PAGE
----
Angela Huston

Certain dates in history are stuck in my memory - 1492, 1776, 1941, 1945 - good to know but not necessary for daily conversational use. However, it really is more than a mere a courtesy to remember significant family dates, especially your wedding anniversary and the dates of your children's birthdays. Everyone else's statistics can be easily accessed if necessary, but to forget those familial dates is asking for trouble.

Other numbers have a degree of importance and probably should be memorized, such as one's social security number. Seriously, it is very embarrassing when asked for it in an important exchange and not be able to give it without checking your identification card, which may or may not be buried in your purse. That is almost as ridiculous as not knowing your cell phone number - just saying...

Although I once thought of myself as being a number-oriented person, I now realize that skill is completely different and useful, and has little or nothing to do with retaining number-related drivel only I might understand, and there is a lot of it. I mean, think about it, how often does the need to know the number of cards in a pinochle deck come up in conversation?

As if I do not already have enough useless figures in my head, the basic weights and measures conversions I have cemented in there have been tampered with. To me, there will always be four quarts in a gallon, except now, when I purchase a "half-gallon" of ice cream I get only about a quart and a half, as measured in "that other system," which I never mastered beyond "liter is capacity, gram is weight, and meter is distance" - why measure a 39.37-inch meter when a 36-inch yard is so much easier? Never mind, I probably would not understand anyway.

Then there are the constantly fluctuating numbers at the gas pumps. There was a time not that long ago when gasoline remained the same price long enough to factor that amount into the budget. Today, trying to remember the cost of gasoline is ridiculous, although I foolishly mentally note the amount as it changes from one day (hour?) to the next --- as for that nine-tenths business, I am convinced it is just an annoying way to get another penny per gallon from drivers.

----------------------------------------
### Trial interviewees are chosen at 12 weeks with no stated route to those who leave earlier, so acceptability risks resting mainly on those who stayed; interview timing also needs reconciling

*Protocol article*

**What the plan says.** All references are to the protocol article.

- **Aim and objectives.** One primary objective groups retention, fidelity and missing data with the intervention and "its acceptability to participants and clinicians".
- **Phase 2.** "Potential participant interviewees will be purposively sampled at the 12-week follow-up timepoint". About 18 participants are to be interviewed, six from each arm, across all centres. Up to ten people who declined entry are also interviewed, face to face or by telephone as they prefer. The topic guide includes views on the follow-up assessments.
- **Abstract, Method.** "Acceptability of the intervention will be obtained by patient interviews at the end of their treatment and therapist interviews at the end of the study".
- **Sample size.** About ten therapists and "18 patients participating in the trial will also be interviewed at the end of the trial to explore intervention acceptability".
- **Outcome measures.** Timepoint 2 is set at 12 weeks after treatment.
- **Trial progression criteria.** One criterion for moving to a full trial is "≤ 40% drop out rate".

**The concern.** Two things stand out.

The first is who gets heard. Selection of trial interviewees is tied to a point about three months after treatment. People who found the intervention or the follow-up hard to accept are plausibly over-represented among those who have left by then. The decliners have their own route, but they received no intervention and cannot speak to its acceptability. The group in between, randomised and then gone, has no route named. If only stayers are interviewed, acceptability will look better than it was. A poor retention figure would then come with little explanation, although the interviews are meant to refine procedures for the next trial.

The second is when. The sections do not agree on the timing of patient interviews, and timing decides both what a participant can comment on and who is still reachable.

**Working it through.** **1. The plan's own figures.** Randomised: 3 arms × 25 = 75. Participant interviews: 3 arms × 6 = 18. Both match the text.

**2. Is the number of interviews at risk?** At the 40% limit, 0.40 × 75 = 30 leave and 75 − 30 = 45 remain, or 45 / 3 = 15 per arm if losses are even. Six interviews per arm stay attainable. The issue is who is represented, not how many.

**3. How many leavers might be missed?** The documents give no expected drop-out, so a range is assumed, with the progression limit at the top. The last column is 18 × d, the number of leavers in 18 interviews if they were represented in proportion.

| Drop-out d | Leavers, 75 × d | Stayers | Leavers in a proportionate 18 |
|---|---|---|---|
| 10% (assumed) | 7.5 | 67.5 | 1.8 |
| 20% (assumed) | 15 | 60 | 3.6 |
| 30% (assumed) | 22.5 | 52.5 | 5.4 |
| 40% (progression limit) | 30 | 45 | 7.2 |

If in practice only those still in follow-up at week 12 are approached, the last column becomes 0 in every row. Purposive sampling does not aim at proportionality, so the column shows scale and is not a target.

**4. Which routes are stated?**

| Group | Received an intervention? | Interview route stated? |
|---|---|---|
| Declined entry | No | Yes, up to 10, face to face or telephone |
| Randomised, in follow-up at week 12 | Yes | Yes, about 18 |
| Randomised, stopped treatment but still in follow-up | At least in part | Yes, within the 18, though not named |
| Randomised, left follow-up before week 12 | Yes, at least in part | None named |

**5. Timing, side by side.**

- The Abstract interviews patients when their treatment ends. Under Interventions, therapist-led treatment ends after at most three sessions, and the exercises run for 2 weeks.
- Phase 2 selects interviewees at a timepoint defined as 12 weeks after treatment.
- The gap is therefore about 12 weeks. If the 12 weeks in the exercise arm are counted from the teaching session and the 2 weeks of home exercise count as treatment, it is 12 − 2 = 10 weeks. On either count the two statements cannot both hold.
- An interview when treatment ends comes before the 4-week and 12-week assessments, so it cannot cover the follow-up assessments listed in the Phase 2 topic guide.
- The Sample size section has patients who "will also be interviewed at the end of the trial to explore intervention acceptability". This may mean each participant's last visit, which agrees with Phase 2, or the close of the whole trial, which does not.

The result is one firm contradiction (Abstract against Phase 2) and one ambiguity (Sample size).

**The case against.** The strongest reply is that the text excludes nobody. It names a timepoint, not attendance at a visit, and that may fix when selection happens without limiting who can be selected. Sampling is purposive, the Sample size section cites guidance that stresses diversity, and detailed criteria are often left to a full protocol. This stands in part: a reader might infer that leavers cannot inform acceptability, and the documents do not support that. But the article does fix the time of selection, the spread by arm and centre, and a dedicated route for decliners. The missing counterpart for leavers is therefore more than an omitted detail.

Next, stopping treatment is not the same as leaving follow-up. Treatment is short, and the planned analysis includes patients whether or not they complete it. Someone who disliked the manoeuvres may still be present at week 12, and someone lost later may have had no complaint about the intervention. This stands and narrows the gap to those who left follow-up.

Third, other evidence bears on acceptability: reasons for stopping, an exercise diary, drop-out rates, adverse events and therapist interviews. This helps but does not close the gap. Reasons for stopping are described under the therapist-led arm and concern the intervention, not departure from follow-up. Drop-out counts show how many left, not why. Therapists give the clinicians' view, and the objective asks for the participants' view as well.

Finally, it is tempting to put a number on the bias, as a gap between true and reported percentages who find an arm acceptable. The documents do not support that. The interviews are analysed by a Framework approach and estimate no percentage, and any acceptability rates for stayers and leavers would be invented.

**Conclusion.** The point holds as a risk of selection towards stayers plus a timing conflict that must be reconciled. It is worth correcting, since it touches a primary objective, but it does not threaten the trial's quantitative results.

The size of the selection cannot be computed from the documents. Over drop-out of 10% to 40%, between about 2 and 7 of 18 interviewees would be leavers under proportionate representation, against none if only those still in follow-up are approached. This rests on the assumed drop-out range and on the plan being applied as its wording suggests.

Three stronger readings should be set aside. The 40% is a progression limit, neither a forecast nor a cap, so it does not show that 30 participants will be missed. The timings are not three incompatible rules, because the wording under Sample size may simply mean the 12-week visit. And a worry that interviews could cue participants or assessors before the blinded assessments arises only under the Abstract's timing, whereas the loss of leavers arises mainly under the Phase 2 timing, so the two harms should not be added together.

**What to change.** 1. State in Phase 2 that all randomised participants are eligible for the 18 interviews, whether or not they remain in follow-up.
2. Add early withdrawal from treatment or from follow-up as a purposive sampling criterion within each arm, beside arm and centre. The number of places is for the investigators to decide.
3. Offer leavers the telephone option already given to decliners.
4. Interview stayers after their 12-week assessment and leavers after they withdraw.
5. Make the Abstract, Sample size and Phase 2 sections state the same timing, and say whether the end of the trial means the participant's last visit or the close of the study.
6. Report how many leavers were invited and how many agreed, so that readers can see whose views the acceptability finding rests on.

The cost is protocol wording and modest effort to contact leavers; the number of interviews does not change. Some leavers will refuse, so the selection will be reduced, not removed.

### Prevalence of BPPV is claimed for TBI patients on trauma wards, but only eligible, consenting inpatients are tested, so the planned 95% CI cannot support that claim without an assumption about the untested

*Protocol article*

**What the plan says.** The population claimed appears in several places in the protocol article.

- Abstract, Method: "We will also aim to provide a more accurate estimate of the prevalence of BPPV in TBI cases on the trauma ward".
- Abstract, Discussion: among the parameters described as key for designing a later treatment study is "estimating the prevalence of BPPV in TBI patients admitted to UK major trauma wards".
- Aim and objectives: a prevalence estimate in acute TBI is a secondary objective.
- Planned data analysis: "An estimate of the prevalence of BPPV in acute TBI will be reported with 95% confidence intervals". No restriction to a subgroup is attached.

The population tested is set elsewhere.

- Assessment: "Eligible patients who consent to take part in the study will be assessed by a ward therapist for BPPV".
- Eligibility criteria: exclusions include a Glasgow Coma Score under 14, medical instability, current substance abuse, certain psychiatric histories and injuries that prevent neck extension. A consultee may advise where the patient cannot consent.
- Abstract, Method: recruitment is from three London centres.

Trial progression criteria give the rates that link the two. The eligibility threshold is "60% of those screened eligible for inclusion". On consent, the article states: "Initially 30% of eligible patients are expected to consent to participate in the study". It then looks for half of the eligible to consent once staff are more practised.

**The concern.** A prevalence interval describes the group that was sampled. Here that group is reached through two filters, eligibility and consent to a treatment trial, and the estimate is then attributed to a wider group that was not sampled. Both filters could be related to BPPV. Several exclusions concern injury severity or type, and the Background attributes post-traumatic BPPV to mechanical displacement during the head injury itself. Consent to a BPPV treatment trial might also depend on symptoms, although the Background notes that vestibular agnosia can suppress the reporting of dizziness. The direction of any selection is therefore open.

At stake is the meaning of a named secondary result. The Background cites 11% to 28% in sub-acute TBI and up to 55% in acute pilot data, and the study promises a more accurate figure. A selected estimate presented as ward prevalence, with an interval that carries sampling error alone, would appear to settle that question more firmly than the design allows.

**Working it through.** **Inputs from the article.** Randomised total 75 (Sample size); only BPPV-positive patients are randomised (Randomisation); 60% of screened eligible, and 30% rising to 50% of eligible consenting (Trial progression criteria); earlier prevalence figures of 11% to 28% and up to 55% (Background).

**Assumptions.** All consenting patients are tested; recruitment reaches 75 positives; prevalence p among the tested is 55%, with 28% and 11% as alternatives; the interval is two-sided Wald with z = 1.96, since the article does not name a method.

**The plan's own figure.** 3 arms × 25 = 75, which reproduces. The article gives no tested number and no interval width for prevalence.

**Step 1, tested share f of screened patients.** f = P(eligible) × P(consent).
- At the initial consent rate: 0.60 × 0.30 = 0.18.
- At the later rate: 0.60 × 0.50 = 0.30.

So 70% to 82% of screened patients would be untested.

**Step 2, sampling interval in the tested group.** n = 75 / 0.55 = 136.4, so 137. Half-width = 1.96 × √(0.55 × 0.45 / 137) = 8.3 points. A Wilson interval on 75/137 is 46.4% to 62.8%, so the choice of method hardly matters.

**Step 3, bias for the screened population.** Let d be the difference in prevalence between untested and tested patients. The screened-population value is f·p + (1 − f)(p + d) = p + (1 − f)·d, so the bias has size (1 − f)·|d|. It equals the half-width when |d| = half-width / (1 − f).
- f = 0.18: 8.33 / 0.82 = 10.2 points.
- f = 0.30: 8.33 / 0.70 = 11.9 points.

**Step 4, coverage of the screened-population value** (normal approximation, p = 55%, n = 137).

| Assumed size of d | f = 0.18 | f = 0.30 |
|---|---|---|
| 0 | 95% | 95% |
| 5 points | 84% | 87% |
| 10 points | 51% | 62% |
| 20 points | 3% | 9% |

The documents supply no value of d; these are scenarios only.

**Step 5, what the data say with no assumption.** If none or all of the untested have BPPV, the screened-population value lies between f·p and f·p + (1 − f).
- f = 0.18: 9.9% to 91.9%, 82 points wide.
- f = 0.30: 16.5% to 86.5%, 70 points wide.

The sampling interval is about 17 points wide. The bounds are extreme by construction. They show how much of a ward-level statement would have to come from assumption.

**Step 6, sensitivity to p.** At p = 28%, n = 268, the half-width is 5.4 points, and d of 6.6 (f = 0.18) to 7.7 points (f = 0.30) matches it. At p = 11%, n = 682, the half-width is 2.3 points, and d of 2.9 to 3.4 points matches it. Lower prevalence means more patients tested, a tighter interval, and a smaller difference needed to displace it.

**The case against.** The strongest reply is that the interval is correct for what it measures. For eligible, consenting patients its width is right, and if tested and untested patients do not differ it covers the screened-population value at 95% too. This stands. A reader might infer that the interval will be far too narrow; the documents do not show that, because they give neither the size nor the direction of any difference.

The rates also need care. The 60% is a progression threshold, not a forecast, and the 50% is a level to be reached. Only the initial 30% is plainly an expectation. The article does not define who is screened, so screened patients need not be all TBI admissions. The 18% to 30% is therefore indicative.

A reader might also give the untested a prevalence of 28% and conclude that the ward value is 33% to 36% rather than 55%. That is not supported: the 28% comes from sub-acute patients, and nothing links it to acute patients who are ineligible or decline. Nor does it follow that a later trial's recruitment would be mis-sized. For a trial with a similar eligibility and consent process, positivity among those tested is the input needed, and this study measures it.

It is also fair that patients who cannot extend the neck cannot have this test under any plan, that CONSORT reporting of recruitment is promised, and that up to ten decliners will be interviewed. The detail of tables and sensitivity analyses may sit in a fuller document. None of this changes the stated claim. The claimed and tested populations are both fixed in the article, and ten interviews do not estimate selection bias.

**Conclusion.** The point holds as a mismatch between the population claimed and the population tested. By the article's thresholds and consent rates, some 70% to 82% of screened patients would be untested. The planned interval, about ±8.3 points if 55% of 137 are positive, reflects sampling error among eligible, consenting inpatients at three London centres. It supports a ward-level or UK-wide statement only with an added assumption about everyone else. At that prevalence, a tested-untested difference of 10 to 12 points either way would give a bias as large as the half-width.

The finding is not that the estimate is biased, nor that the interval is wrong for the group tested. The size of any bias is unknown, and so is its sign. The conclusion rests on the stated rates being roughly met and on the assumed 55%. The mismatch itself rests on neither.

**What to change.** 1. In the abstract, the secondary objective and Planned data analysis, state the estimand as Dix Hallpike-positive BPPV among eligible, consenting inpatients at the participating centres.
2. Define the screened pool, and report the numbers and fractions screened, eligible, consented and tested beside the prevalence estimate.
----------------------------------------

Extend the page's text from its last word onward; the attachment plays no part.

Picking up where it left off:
Another example. As I sit here writing, I can tell you I once went without coffee for five years and nine months, which has no meaning to a non-coffee drinker, or anyone else, actually.

Those are but some of the countless insignificant bits of useless trivia that have taken up residency in my brain along with: the weight of a shark's liver (do not even ask); knowing all digital numerals are formed by rearranging seven small lines; the number of steps from floor to floor in our house (and the house before this one as well); and having my tonsils removed when I was 7 years old at 7 a.m. on July 7, 1947. Really thrilling stuff.

My mind overflows with assorted numbers which, for the most part, have little or no real function and serve no constructive purpose. Unfortunately, they also leave little or no room for remembering more important numbers: my cell phone number, license plate, checkbook balance.....

Did I mention I once went five years and nine months without coffee? It seemed like it lasted so much longer than that -- more like the number of years since the Browns have won a championship --- but who's counting?